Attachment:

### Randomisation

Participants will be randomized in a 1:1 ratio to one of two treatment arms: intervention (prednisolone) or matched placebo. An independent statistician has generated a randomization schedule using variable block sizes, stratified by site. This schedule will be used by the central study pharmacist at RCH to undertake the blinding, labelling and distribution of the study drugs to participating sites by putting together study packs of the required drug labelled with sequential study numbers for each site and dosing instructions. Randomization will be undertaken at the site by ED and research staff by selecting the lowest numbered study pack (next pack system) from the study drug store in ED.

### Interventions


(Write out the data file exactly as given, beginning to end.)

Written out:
### Randomisation

Participants will be randomized in a 1:1 ratio to one of two treatment arms: intervention (prednisolone) or matched placebo. An independent statistician has generated a randomization schedule using variable block sizes, stratified by site. This schedule will be used by the central study pharmacist at RCH to undertake the blinding, labelling and distribution of the study drugs to participating sites by putting together study packs of the required drug labelled with sequential study numbers for each site and dosing instructions. Randomization will be undertaken at the site by ED and research staff by selecting the lowest numbered study pack (next pack system) from the study drug store in ED.

### Interventions